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Help with 49 Plymouth engine

Discussion in 'The Hokey Ass Message Board' started by plymouthwoodys.com, Mar 28, 2013.

  1. plymouthwoodys.com
    Joined: Oct 21, 2012
    Posts: 10

    plymouthwoodys.com
    Member

    I have a rebuilt Plymouth (Canadian 25" block) that wont pass aircare. It has high hydro carbon readings. It runs so smooth the mechanic never thought it would be a bad cylinder, butI found out the #2 cylinder is low . It is under 100 while the rest are around 120 on a compression test.

    It gets spark, the plugs are OK and seems to run fine.

    Can this just be a valve adjustment? Whats the likely causes and best procedure to take to try and fix it? I cant find anyone that seems to know these engines.
     
  2. CutawayAl
    Joined: Aug 3, 2009
    Posts: 2,144

    CutawayAl
    Member
    from MI

    The possibilities are the same for this engine as for any other : Leaky rings, cracked or worn out piston, leaking valve(s), head gasket, valve adjustment, worn out cam, cracked head or block.
     
  3. Cracked Valve seat?
    usually if that is the case it will have good[same] =COLD=compression as others for a short time,till warmed up then the compression falls as the crack OPENS and allows the valve to leak and lowers the compression after the fact.....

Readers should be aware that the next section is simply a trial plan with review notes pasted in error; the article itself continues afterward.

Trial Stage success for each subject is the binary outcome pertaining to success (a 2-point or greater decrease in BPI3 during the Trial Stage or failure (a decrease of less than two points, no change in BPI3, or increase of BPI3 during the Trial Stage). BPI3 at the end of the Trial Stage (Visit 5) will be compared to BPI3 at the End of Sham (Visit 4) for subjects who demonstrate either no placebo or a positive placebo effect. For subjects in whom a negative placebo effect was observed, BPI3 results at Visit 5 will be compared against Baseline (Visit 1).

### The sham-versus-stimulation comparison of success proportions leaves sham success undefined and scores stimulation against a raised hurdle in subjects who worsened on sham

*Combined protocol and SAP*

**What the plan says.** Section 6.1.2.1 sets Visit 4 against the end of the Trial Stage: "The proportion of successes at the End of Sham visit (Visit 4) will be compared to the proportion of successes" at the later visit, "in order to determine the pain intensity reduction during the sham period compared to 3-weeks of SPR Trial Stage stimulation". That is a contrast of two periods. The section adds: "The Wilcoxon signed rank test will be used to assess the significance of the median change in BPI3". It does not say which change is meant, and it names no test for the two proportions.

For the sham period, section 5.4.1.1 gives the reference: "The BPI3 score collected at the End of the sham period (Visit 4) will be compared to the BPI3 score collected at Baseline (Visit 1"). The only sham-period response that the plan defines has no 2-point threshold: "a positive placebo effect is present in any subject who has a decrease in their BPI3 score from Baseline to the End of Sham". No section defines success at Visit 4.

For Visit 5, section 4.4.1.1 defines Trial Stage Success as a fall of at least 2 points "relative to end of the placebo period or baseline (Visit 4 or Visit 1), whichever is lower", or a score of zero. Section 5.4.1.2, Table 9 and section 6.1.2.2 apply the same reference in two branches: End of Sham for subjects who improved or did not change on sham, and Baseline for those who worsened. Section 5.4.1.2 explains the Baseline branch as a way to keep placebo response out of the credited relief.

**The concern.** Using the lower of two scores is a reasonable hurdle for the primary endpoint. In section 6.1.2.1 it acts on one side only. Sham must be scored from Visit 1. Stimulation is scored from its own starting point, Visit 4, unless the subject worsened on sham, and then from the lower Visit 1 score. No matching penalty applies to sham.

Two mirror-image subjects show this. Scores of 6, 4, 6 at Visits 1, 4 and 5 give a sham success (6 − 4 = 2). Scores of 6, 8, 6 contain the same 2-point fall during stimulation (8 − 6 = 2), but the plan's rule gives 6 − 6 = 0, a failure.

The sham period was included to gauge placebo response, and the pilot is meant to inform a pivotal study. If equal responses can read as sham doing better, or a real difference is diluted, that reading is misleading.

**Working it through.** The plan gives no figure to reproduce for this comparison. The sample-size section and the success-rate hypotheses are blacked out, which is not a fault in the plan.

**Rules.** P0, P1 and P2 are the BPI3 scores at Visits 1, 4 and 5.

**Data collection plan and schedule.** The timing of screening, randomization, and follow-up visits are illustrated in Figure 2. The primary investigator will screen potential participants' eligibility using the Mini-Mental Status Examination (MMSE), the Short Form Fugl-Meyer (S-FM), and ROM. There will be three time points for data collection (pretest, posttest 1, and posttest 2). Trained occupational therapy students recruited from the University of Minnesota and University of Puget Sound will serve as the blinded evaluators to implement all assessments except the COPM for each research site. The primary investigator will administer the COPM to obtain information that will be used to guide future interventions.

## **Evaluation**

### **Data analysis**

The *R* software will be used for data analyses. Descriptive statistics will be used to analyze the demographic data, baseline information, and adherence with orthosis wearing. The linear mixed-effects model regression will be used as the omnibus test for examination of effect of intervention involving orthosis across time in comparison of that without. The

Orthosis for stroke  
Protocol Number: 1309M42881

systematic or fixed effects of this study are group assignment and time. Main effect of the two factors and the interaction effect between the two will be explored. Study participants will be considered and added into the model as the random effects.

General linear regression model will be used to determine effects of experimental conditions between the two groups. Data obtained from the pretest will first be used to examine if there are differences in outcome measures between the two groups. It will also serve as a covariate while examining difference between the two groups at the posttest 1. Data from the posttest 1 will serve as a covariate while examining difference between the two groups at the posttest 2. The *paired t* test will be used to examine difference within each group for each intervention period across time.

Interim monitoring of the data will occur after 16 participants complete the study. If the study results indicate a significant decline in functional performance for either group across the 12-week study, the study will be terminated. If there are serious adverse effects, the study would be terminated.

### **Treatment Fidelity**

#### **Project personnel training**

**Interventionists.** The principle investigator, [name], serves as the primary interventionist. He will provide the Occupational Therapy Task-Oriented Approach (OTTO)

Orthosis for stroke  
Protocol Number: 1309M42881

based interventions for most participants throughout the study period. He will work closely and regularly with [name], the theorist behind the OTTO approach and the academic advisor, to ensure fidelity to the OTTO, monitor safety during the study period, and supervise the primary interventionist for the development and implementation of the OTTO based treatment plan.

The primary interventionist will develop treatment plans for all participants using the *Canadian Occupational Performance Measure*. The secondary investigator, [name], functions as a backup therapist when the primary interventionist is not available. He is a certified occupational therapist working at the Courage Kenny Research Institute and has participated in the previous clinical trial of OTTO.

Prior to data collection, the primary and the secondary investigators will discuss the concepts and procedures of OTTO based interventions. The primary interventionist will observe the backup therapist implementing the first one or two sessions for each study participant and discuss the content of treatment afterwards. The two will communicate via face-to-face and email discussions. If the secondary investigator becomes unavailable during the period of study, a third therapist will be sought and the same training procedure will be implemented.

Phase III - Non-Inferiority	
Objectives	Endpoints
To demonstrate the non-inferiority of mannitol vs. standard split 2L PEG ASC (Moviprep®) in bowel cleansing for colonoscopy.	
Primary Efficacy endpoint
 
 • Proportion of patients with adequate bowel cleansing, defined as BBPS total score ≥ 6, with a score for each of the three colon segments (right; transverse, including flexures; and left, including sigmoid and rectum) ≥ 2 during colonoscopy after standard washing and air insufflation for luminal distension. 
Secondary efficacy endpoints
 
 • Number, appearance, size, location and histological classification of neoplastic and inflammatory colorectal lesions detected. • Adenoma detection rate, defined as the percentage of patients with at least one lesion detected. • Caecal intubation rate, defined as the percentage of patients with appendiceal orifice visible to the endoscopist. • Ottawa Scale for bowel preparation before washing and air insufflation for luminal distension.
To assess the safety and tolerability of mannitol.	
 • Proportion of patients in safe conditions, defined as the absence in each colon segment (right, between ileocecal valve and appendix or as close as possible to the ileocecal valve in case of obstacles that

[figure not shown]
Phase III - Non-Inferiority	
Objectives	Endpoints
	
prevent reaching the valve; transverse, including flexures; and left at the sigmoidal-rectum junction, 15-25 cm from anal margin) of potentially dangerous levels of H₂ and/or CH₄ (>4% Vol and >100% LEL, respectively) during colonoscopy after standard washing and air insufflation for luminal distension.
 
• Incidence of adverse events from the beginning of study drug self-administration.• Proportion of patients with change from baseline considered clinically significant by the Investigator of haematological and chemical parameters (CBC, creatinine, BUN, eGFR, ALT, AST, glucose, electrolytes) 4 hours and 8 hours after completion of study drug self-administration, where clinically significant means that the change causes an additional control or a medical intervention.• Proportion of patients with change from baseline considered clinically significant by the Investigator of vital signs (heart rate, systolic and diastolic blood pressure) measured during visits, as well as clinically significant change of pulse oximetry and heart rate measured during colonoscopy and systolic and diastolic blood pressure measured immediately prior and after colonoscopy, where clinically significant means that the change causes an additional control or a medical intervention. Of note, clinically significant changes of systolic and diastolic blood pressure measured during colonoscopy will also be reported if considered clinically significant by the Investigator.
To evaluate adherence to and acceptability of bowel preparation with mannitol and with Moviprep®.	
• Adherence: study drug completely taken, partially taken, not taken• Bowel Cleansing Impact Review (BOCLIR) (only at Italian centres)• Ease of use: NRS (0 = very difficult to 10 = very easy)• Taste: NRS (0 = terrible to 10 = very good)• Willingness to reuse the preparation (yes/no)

4. plymouthwoodys.com
    Joined: Oct 21, 2012
    Posts: 10

    plymouthwoodys.com
    Member

    Thanks choprods. I'll try that.

    Im hoping its just valve adjustment. Everything was new and built by a well known engine shop here, but unfortunatly he retired before I ever got it installed. Its hardly broken in, so things like worn out anything or cracked block are very unlikely.
     

  5. ottoman
    Joined: May 4, 2008
    Posts: 300

    ottoman
    Member
    from Wisconsin

    Leak down test is always the best way to find out low comp issues
     
  6. Depending on how long it sat before running,A ring could be stuck in that bore.OR.....,end gaps were not staggered appropriately?.Wish you good luck...
     
  7. Rusty O'Toole
    Joined: Sep 17, 2006
    Posts: 9,492

    Rusty O'Toole
    Member

    First of all why is a 1949 engine even being tested? There were no pollution laws in 1949, no pollution control devices and no standards. I never heard of laws being retroactively applied.

    What standards are they holding you to? There were no standards when your car was built. A hydrocarbon emission reading that would be off the scale for a 2013 engine could be perfectly normal for yours.